Houston Economic Indicators
September 4, 2020
Indicators for Houston employment, unemployment and manufacturing improved in July. Leading and coincident indexes also showed gains. Higher-frequency data on mobility and engagement point to a tepid end-of-summer recovery from a COVID-19-driven midsummer lull. Taken together, the data suggest that Houston continues to make strides toward economic recovery, but the pace has likely slowed.
Business-Cycle and Leading Indexes
The Houston Business-Cycle Index surged 17.1 percent over the three months ending in July as pandemic-induced restrictions on the local economy were relaxed (Chart 1). The improvement was driven by sharp increases in payroll numbers and positive unemployment data.
An index of 10 leading indicators for Houston climbed 6.5 percent over the three months ending in July. The improvement was broad based over that time except for the U.S. rig count and new equipment orders for manufacturing. While indicative of economic and job growth ahead, the index cannot account for how changes in COVID-19 cases, hospitalizations and containment policies will affect economic outcomes. New daily cases and hospitalizations are trending down in Houston, but it would undermine the positive local outlook if the virus were to gain momentum again.
30 Percent of Pandemic Job Losses Recovered
Houston added over 106,600 jobs from April to July, recovering 30 percent of the jobs lost between February and April (Chart 2). The largest gains were in leisure and hospitality, which added back 63,400 jobs—48 percent of jobs lost to the pandemic—even though bars were again shut down in late June to control the increased spread of COVID-19. Education and health services added 27,800 jobs (led by ambulatory health care). Trade, transportation and utilities (led by retail) rounded out the sectors adding back the most jobs. The mining sector saw further payroll declines in the months after April.
Payroll surveys are subject to multiple revisions over the year, so the details and magnitude of recent employment numbers may change substantially. However, numerous indicators suggest that the region did see substantial improvement from April to July.
The unemployment rate in Houston fell to 8.4 percent in July, compared with 8.0 percent for Texas and 10.2 percent for the U.S.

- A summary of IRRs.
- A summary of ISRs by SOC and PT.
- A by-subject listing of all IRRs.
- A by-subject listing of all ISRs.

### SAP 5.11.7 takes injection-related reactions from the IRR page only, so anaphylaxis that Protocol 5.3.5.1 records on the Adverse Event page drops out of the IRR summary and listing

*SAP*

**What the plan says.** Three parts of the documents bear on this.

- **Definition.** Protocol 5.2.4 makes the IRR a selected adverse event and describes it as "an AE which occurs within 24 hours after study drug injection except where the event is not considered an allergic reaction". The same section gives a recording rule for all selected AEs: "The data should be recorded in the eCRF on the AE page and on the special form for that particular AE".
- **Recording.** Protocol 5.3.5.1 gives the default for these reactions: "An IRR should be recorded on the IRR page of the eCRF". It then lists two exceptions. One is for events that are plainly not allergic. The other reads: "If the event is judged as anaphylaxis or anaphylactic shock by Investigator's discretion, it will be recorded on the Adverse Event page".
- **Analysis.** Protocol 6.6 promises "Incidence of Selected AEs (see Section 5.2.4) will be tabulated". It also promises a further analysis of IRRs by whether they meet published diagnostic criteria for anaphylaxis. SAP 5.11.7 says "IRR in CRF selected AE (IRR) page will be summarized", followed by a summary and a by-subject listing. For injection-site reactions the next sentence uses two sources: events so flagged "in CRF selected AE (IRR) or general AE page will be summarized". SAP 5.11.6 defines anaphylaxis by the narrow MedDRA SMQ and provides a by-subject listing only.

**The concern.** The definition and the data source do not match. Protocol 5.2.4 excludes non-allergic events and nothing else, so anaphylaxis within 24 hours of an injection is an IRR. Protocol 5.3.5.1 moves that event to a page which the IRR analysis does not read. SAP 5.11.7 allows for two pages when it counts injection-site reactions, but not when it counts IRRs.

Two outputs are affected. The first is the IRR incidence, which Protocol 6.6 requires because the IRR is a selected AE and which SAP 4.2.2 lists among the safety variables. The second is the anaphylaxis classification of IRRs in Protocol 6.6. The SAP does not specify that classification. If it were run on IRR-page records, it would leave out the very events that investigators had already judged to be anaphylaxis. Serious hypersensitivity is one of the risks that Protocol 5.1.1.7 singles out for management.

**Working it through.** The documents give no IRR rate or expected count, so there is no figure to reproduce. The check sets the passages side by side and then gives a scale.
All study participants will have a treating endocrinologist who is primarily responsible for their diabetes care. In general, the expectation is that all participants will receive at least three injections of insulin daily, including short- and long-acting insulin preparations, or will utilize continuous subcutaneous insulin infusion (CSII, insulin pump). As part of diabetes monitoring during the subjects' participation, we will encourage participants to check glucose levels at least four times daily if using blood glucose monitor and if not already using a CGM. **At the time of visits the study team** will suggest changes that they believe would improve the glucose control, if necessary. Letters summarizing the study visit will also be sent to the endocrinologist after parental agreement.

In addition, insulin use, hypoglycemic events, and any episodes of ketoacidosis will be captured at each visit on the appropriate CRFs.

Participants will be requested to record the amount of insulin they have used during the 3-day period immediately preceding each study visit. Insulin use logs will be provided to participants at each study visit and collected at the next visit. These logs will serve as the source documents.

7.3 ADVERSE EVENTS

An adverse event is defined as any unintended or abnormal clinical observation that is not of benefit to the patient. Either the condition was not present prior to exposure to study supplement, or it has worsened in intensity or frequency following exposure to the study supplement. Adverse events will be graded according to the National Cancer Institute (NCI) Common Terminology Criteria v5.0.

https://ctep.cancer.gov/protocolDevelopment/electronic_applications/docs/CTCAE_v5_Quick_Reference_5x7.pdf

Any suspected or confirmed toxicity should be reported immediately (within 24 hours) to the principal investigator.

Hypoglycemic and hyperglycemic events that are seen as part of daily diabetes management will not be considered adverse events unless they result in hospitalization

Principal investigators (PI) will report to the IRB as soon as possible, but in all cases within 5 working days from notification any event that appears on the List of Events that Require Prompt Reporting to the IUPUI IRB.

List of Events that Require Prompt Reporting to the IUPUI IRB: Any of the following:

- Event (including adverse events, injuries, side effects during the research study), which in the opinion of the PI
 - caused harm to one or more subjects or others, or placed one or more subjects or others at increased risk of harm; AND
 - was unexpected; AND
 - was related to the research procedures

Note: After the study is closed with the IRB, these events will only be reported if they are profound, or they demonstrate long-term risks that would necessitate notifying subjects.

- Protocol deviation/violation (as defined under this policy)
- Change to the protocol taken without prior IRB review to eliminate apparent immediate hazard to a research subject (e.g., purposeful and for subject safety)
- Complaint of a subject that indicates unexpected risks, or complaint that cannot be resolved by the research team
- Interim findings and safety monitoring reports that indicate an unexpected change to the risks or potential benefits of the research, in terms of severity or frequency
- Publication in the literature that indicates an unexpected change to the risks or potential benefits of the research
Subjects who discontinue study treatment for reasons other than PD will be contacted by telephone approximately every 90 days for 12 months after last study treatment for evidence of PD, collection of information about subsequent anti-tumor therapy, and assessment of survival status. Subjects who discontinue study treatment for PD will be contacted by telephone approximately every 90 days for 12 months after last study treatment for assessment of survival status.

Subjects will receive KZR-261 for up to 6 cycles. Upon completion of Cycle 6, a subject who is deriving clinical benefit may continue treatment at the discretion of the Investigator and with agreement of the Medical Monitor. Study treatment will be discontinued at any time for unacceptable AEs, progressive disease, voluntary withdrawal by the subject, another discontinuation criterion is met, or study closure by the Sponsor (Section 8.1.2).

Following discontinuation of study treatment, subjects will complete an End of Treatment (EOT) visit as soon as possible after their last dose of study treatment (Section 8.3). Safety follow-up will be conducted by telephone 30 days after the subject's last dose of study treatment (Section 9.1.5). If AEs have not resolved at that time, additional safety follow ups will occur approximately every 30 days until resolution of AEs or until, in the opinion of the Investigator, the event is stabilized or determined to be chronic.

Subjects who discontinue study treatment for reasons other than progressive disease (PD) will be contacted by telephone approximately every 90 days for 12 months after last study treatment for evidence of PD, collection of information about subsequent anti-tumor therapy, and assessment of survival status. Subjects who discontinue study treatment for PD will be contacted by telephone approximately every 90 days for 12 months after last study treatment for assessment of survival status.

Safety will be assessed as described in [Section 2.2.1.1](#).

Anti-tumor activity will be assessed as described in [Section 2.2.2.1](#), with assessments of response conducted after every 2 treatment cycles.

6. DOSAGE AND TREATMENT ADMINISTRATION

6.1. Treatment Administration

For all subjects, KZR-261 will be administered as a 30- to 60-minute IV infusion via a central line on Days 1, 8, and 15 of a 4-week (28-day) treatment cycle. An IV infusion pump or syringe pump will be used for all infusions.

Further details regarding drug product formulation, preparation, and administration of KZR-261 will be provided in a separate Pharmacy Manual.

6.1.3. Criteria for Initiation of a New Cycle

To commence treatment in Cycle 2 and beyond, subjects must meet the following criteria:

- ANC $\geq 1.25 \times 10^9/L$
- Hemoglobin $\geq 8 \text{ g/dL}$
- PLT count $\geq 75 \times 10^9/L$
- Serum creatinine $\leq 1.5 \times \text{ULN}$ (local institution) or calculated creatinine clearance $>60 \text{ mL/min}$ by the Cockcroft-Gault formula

Initial Claims Still Trending Down
Weekly initial unemployment claims ticked down by nearly 3,000 to 12,800 in late August, an extension of the downward trend that began in April (Chart 3). That trend was briefly interrupted in early July when limitations on bars were reinstated amid a sharp rise in COVID-19 cases, hospitalizations and deaths. Since that time, the week-to-week declines appear to be narrowing.
Mobility and Engagement Indexes
Mobility and Engagement Indexes (MEIs), particularly for Houston and Texas, dipped in July before slowly climbing back toward mid-June levels by the end of the summer (Chart 4). The weakening was associated with worsening statistics for COVID-19 and the reimposition of some restrictions to combat the virus. MEIs have been highly correlated with a number of economic outcomes during the pandemic. The partial recovery of these indexes over the summer likely means that economic recovery in Houston is regaining momentum. However, it is not clear to what extent increases in the index may be due to end-of-summer seasonal trends.
The Houston MEI declined sharply in the final week of August—similar to mobility in Louisiana—in contrast with most of Texas. This is most likely due to Hurricane Laura, which made landfall as a Category 4 hurricane near the Texas and Louisiana border but affected coastal counties from Galveston to New Orleans.
Manufacturing Indexes and Jobs
Manufacturing Output Increasing
Changes in manufacturing production tend to lead manufacturing job growth, particularly at turning points in the economy. Houston production can be gauged by combining production indexes from the Texas Manufacturing Outlook Survey and the Houston Purchasing Managers Index (PMI). The combined index had a positive value of 7.7 for July, indicating that manufacturing output had increased modestly for the second month in a row after sharply declining for three months (Chart 5). This implies that manufacturing employment growth is also likely to increase over the next few months after dropping an annualized 2.9 percent over the three months ending in July.
Global Manufacturing Bodes Well for Houston Exports
Houston exports many intermediate goods such as plastics, machine parts, electronic components and energy that feed into manufacturing supply chains around the world. The aggregate PMI for emerging economies from IHS Markit reached 52.5 in August, signifying that manufacturing activity in places like China or Brazil had begun to grow again in aggregate (values above 50 indicate growth) (Chart 6). Developed economies climbed to 51.2, meaning that manufacturing had likely bottomed out by July and had begun to grow again.
That improvement is consistent with the export-weighted global PMI for the Houston–Galveston customs district, which rose from a low of 37 in April to 50.5 in August. This implies that declines in manufacturing activity in Houston export markets have slowed but have not yet returned to aggregate growth.
NOTE: Data may not match previously published numbers due to revisions.
About Houston Economic Indicators
Questions can be addressed to Jesse Thompson at email@example.com. Houston Economic Indicators is posted on the second Monday after monthly Houston-area employment data are released.